Ever wanted to step into a real-life video game? Escape rooms originated from popular point-and-click games from PCs and mobile devices. While there are connections between these video games and their real-life counterparts, there are a lot of key differences that you may not have considered.
First, and most obvious is the fact that when you play an escape room, you are physically in a room. The immersion in the physical space makes a huge difference to the player’s mindset and how they approach the game. There is a visceral element to being surrounded by a game as opposed to sitting on your couch in the safety of your living room. In escape rooms, fight or flight instincts kick in and people feel the pressure. It’s important when you enter an escape room, to keep your head, take a good look around you and prioritize information.
Another differentiation is between the mechanics of the games themselves. PC escape the room games often require the player to search for information. By clicking on various objects in the virtual room, the player uncovers puzzles that need to be solved in order to progress the story. Our real-life escape rooms are a very different story. We do not hide information around our missions; the challenge isn’t how good you are at scavenging, but how clever and resourceful you are. All of our puzzles are accessible, right in front of you, waiting to be solved. Your challenge is to solve them. So next time you visit, eat up your hour time-limit examining every nuance of the room, you won’t find any clues and you’ll just lose time.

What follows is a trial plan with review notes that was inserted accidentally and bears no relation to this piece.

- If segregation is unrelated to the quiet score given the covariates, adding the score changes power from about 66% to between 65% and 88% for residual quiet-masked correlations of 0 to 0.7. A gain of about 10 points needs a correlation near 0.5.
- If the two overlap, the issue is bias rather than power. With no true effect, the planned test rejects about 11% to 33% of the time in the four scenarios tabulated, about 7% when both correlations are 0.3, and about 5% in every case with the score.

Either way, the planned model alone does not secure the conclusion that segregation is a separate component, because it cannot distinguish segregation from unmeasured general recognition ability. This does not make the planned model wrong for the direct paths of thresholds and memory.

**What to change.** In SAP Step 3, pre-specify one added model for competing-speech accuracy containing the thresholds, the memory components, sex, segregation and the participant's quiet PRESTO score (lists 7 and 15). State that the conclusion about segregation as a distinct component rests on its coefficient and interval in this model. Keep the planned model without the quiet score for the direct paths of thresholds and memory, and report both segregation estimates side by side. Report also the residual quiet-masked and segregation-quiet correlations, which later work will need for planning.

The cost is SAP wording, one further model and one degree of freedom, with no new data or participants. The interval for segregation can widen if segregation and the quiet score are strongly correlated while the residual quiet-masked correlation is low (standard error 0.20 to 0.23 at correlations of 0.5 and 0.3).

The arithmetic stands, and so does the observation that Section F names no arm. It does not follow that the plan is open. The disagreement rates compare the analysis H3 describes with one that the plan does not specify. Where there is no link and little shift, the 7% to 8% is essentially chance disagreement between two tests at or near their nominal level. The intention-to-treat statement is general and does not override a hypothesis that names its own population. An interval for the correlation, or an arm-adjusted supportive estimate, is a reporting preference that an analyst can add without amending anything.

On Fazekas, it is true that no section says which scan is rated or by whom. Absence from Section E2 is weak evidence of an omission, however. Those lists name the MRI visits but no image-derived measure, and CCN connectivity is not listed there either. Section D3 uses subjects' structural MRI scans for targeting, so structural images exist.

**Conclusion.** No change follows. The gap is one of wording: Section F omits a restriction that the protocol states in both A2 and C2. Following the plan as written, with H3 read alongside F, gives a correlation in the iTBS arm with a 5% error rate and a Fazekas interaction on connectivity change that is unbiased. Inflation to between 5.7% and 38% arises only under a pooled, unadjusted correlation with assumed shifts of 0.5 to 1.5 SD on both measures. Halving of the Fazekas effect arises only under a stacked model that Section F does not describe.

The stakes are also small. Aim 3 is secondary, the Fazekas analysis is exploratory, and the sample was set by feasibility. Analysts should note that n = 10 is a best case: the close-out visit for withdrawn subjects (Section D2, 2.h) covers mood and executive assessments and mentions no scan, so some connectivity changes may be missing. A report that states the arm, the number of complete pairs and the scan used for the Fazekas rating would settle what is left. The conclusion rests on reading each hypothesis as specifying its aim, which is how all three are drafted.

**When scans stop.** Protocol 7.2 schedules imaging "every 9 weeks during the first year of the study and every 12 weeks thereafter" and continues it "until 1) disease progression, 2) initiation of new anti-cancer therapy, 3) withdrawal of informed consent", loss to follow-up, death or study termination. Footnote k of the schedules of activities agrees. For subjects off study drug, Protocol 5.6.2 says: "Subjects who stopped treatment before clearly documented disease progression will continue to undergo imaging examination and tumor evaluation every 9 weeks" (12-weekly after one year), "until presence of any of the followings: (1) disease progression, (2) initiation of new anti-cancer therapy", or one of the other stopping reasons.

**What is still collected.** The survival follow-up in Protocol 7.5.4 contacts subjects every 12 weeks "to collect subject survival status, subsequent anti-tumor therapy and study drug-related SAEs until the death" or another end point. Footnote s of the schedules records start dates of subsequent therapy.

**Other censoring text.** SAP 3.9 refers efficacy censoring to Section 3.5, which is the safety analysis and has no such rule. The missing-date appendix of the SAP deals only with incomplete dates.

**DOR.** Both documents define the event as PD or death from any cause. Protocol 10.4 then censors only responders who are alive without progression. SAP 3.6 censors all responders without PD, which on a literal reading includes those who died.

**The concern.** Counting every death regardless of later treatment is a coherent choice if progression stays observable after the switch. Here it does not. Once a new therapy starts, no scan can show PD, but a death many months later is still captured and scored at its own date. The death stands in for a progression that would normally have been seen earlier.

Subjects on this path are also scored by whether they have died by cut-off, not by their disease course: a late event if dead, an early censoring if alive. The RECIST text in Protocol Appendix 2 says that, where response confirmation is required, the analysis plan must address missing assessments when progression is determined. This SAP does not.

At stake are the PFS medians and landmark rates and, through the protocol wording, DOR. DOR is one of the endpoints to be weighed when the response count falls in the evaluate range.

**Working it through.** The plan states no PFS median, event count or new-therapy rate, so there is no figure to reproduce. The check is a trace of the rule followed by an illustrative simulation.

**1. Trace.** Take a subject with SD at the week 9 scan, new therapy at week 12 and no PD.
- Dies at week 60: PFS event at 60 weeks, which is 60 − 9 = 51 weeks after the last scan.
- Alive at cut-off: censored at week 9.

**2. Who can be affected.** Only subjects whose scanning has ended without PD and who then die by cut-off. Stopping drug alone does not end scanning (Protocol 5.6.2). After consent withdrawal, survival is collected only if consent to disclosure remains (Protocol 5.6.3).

The biggest difference between real-life escape rooms and PC escape the room games is the element of social interaction. The teamwork and communication that is created by the creative problem solving needed to play an escape room, cannot be emulated by any video game, even one played cooperatively online. Escape rooms rely on a group’s ability to work together; puzzles require many skill sets, minds, and sets of hands in order to solve them, making them much more involved than any communication that can be achieved over a headset. This communication gives you a sense of achievement and enhances the fun factor of the game.
Ultimately, personal interaction and being physically immersed in the game make a huge difference in the way a person might perceive a game. Escape rooms may have their origin in video games, but they have evolved into something much more engaging and immersive. Both games have their place, but remember that there are key differences that dictate how you should approach them if you want to win.